Preston Buffalo is a two-spirited Cree artist who lives and loves in the unceded traditional territories of the Coast Salish peoples (Vancouver). His work straddles performance, textile and photography, and often situates itself within the intersections of hyphenated identities.

Dayna Danger is an emerging 2Spirit/Queer, Metis/Saulteaux/Polish artist raised in Winnipeg, MB. Danger is currently based in Montreal, QC. She obtained her Graduate degree in Studio Arts from Concordia University in March 2017. Danger held a Visual Arts Studio Work Study at the Banff Centre and participated in Candice Hopkins and Raven Chacon’s thematic residency, Trading Post. Danger has exhibited in Santa Fe, Winnipeg, Montreal, Peterborough, North Bay and Banff. Danger currently serves as a
board member for the Aboriginal Curatorial Collective (ACC/CCA). Danger is currently making new work for her upcoming solo in Edmonton June 2017, Big’Uns.

Beric Manywounds
Risen is a self portrait documentary short about my personal navigation through experiences of post trauma. I chose to explore this subject matter through the lens and aesthetics of modern horror cinema. Set in the present day, I experience psychosomatic echoes of the traumatic incident as visceral flashbacks; I find myself repeatedly haunted by the memories of the attack. Through self driven spiritual and emotional intervention, I discern and create a new path located from and within my Two Spirit and Indigenous identity that guides me towards personal freedom, recovery, and healing.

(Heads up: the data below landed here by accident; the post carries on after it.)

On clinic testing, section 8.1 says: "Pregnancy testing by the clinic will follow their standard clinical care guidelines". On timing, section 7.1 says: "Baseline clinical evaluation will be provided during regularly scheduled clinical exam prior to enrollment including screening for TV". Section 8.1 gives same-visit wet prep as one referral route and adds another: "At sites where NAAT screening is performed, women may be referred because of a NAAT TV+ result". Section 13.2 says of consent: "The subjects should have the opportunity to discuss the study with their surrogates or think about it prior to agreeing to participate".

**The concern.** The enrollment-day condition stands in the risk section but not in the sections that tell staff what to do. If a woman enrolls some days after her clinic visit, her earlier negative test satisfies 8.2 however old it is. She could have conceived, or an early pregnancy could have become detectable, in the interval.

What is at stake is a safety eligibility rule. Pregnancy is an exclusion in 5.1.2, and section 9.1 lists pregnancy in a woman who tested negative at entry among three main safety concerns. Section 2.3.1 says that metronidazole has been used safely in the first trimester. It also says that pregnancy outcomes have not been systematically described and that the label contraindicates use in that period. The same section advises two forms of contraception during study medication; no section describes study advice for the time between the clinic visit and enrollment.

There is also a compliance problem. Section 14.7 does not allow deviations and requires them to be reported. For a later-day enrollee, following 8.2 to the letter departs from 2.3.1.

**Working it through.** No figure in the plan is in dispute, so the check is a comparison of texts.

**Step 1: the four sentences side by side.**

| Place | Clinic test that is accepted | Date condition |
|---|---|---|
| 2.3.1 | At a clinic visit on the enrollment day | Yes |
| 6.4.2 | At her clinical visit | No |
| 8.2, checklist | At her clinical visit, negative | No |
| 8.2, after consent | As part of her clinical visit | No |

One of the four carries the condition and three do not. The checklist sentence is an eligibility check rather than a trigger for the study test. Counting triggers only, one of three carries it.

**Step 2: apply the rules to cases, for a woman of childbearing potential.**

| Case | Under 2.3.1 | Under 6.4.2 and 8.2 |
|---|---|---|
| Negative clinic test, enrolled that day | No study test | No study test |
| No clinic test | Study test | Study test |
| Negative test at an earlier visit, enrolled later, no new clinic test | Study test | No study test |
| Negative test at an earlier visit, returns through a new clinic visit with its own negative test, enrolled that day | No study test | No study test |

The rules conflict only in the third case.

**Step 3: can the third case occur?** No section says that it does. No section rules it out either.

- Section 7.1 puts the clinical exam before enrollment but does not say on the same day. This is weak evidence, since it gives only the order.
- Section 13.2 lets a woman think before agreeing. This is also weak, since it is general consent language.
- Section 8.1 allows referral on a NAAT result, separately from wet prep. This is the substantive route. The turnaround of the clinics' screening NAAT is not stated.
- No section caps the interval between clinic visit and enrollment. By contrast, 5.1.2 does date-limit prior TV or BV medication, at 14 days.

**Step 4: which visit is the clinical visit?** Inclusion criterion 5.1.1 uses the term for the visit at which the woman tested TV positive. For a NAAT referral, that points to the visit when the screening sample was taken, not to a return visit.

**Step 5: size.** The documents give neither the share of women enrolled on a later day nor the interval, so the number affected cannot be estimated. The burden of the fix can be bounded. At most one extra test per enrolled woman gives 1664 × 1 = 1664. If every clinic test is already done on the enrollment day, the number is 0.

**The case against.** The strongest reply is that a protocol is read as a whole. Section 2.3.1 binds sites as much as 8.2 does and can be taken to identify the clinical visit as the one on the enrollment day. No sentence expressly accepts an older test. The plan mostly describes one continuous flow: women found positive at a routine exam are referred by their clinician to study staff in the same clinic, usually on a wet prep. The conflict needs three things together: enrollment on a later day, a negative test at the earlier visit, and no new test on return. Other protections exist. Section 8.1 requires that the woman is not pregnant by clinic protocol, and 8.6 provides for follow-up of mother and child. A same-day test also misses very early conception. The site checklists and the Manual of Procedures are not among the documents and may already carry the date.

Written and Directed by Beric Manywounds, Featuring Michael Barry Anderson, with Cinematography by Cowboy Smithx, (2017).

Jeffrey McNeil-Seymour

This “dress” was born out of Jeffrey’s response to Metis artisits Jaime Blacks’s “Redress Project” and the ongoing issue of missing and murdered Indigenous women and girls – and the importance of raising awareness to racialized and gendered violence. All to often when speaking on terms of gender inequality the issues seem to be ruled by gender binary’s. When we look at the Highway of Tears in so-called British Columbia for instance, it is rare to hear names like Faye Paquette or Gary Bone enter the dialogue, as these murdered persons were Indigenous gender fluid beings. It is critical to remember as evidenced in the case of Faye Paquette and Carrie Bone – that terms such as transgendered, gay, and homosexual are imposed settler terms and therefore should be recognized as agents of the necropolitic agenda of Canada. It is important that when engaging in activisms around inequality, erasure, silencing and death, that we remain vigilant to ensure that we as activists are creating space for all racialized and gendered beings of diverse sexuality’s to have voice – to be remembered.